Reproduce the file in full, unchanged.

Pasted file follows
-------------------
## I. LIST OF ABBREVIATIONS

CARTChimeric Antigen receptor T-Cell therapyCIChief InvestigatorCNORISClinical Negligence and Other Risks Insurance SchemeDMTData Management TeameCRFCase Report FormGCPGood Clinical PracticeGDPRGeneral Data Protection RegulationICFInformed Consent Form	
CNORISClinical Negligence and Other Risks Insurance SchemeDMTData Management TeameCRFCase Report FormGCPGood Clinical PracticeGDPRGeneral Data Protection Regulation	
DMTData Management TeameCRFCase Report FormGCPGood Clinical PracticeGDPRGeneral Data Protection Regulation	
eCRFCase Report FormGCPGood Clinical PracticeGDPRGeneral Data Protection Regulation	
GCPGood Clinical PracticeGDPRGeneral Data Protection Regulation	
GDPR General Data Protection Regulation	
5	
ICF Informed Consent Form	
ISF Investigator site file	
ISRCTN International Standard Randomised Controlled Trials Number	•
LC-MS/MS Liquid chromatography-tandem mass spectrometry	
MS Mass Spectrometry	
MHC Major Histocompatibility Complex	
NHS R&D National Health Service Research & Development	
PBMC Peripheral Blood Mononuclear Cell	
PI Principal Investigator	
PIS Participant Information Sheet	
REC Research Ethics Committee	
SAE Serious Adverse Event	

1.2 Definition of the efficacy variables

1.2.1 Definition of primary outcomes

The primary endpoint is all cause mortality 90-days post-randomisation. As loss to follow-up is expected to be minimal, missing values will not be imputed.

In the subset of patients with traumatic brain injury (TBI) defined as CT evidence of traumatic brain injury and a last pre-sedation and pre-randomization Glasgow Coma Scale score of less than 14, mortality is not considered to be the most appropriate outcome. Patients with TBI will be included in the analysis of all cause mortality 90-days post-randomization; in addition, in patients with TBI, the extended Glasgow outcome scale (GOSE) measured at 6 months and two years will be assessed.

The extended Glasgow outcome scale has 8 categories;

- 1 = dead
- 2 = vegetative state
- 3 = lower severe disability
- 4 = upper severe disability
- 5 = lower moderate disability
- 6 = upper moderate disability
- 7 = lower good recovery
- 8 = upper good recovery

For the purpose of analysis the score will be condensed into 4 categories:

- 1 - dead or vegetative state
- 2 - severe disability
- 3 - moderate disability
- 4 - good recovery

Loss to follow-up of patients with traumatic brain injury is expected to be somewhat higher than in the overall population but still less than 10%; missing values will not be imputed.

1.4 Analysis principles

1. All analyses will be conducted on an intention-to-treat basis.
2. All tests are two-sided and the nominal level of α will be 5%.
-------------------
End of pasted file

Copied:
## I. LIST OF ABBREVIATIONS

CARTChimeric Antigen receptor T-Cell therapyCIChief InvestigatorCNORISClinical Negligence and Other Risks Insurance SchemeDMTData Management TeameCRFCase Report FormGCPGood Clinical PracticeGDPRGeneral Data Protection RegulationICFInformed Consent Form	
CNORISClinical Negligence and Other Risks Insurance SchemeDMTData Management TeameCRFCase Report FormGCPGood Clinical PracticeGDPRGeneral Data Protection Regulation	
DMTData Management TeameCRFCase Report FormGCPGood Clinical PracticeGDPRGeneral Data Protection Regulation	
eCRFCase Report FormGCPGood Clinical PracticeGDPRGeneral Data Protection Regulation	
GCPGood Clinical PracticeGDPRGeneral Data Protection Regulation	
GDPR General Data Protection Regulation	
5	
ICF Informed Consent Form	
ISF Investigator site file	
ISRCTN International Standard Randomised Controlled Trials Number	•
LC-MS/MS Liquid chromatography-tandem mass spectrometry	
MS Mass Spectrometry	
MHC Major Histocompatibility Complex	
NHS R&D National Health Service Research & Development	
PBMC Peripheral Blood Mononuclear Cell	
PI Principal Investigator	
PIS Participant Information Sheet	
REC Research Ethics Committee	
SAE Serious Adverse Event	

1.2 Definition of the efficacy variables

1.2.1 Definition of primary outcomes

The primary endpoint is all cause mortality 90-days post-randomisation. As loss to follow-up is expected to be minimal, missing values will not be imputed.

In the subset of patients with traumatic brain injury (TBI) defined as CT evidence of traumatic brain injury and a last pre-sedation and pre-randomization Glasgow Coma Scale score of less than 14, mortality is not considered to be the most appropriate outcome. Patients with TBI will be included in the analysis of all cause mortality 90-days post-randomization; in addition, in patients with TBI, the extended Glasgow outcome scale (GOSE) measured at 6 months and two years will be assessed.

The extended Glasgow outcome scale has 8 categories;

- 1 = dead
- 2 = vegetative state
- 3 = lower severe disability
- 4 = upper severe disability
- 5 = lower moderate disability
- 6 = upper moderate disability
- 7 = lower good recovery
- 8 = upper good recovery

For the purpose of analysis the score will be condensed into 4 categories:

- 1 - dead or vegetative state
- 2 - severe disability
- 3 - moderate disability
- 4 - good recovery

Loss to follow-up of patients with traumatic brain injury is expected to be somewhat higher than in the overall population but still less than 10%; missing values will not be imputed.

1.4 Analysis principles

1. All analyses will be conducted on an intention-to-treat basis.
2. All tests are two-sided and the nominal level of α will be 5%.